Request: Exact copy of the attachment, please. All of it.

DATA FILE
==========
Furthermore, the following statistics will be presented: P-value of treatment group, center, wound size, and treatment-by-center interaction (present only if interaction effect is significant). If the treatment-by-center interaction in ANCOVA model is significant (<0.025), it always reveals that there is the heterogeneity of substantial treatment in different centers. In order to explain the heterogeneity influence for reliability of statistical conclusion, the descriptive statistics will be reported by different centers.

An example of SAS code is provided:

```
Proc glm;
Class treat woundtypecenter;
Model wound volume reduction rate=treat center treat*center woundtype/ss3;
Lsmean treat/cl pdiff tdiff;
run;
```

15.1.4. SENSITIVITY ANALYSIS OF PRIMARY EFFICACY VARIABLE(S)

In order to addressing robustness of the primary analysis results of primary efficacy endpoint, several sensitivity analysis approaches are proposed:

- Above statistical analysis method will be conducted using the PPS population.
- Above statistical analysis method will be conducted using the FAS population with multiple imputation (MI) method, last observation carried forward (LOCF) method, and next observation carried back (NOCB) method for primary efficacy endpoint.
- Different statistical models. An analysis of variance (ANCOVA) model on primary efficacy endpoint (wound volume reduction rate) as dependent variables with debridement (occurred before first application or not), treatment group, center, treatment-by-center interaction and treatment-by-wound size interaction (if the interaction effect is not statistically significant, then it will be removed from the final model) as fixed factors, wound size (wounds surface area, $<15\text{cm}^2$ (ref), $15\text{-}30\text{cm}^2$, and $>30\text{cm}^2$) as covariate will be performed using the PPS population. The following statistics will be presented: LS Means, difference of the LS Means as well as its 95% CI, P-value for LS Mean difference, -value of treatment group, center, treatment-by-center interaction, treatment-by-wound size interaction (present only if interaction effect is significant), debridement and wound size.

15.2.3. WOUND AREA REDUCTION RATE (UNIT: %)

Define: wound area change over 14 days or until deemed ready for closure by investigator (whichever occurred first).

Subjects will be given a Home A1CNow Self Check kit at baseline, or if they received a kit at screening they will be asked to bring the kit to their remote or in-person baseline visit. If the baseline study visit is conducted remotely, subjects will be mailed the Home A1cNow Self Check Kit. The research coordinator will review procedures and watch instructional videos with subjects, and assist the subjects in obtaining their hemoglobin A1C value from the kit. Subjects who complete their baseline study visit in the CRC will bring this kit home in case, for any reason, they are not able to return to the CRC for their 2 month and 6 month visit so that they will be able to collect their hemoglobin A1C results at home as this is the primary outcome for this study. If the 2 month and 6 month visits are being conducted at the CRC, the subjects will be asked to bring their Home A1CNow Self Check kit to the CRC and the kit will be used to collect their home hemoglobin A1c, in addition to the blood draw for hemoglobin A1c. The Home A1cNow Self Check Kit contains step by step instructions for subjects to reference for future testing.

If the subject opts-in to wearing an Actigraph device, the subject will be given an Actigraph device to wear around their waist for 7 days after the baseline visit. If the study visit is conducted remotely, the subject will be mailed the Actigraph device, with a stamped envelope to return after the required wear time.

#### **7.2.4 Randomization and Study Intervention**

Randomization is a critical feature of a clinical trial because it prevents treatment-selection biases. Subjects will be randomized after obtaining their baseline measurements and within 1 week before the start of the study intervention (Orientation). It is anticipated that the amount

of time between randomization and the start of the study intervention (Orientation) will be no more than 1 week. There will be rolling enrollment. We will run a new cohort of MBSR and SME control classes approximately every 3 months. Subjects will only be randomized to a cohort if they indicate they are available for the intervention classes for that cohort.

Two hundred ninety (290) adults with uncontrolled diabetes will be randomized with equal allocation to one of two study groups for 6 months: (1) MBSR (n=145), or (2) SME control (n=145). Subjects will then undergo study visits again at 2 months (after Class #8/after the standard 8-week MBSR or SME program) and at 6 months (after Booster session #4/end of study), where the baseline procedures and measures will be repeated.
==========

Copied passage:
Furthermore, the following statistics will be presented: P-value of treatment group, center, wound size, and treatment-by-center interaction (present only if interaction effect is significant). If the treatment-by-center interaction in ANCOVA model is significant (<0.025), it always reveals that there is the heterogeneity of substantial treatment in different centers. In order to explain the heterogeneity influence for reliability of statistical conclusion, the descriptive statistics will be reported by different centers.

An example of SAS code is provided:

```
Proc glm;
Class treat woundtypecenter;
Model wound volume reduction rate=treat center treat*center woundtype/ss3;
Lsmean treat/cl pdiff tdiff;
run;
```

15.1.4. SENSITIVITY ANALYSIS OF PRIMARY EFFICACY VARIABLE(S)

In order to addressing robustness of the primary analysis results of primary efficacy endpoint, several sensitivity analysis approaches are proposed:

- Above statistical analysis method will be conducted using the PPS population.
- Above statistical analysis method will be conducted using the FAS population with multiple imputation (MI) method, last observation carried forward (LOCF) method, and next observation carried back (NOCB) method for primary efficacy endpoint.
- Different statistical models. An analysis of variance (ANCOVA) model on primary efficacy endpoint (wound volume reduction rate) as dependent variables with debridement (occurred before first application or not), treatment group, center, treatment-by-center interaction and treatment-by-wound size interaction (if the interaction effect is not statistically significant, then it will be removed from the final model) as fixed factors, wound size (wounds surface area, $<15\text{cm}^2$ (ref), $15\text{-}30\text{cm}^2$, and $>30\text{cm}^2$) as covariate will be performed using the PPS population. The following statistics will be presented: LS Means, difference of the LS Means as well as its 95% CI, P-value for LS Mean difference, -value of treatment group, center, treatment-by-center interaction, treatment-by-wound size interaction (present only if interaction effect is significant), debridement and wound size.

15.2.3. WOUND AREA REDUCTION RATE (UNIT: %)

Define: wound area change over 14 days or until deemed ready for closure by investigator (whichever occurred first).

Subjects will be given a Home A1CNow Self Check kit at baseline, or if they received a kit at screening they will be asked to bring the kit to their remote or in-person baseline visit. If the baseline study visit is conducted remotely, subjects will be mailed the Home A1cNow Self Check Kit. The research coordinator will review procedures and watch instructional videos with subjects, and assist the subjects in obtaining their hemoglobin A1C value from the kit. Subjects who complete their baseline study visit in the CRC will bring this kit home in case, for any reason, they are not able to return to the CRC for their 2 month and 6 month visit so that they will be able to collect their hemoglobin A1C results at home as this is the primary outcome for this study. If the 2 month and 6 month visits are being conducted at the CRC, the subjects will be asked to bring their Home A1CNow Self Check kit to the CRC and the kit will be used to collect their home hemoglobin A1c, in addition to the blood draw for hemoglobin A1c. The Home A1cNow Self Check Kit contains step by step instructions for subjects to reference for future testing.

If the subject opts-in to wearing an Actigraph device, the subject will be given an Actigraph device to wear around their waist for 7 days after the baseline visit. If the study visit is conducted remotely, the subject will be mailed the Actigraph device, with a stamped envelope to return after the required wear time.

#### **7.2.4 Randomization and Study Intervention**

Randomization is a critical feature of a clinical trial because it prevents treatment-selection biases. Subjects will be randomized after obtaining their baseline measurements and within 1 week before the start of the study intervention (Orientation). It is anticipated that the amount

of time between randomization and the start of the study intervention (Orientation) will be no more than 1 week. There will be rolling enrollment. We will run a new cohort of MBSR and SME control classes approximately every 3 months. Subjects will only be randomized to a cohort if they indicate they are available for the intervention classes for that cohort.

Two hundred ninety (290) adults with uncontrolled diabetes will be randomized with equal allocation to one of two study groups for 6 months: (1) MBSR (n=145), or (2) SME control (n=145). Subjects will then undergo study visits again at 2 months (after Class #8/after the standard 8-week MBSR or SME program) and at 6 months (after Booster session #4/end of study), where the baseline procedures and measures will be repeated.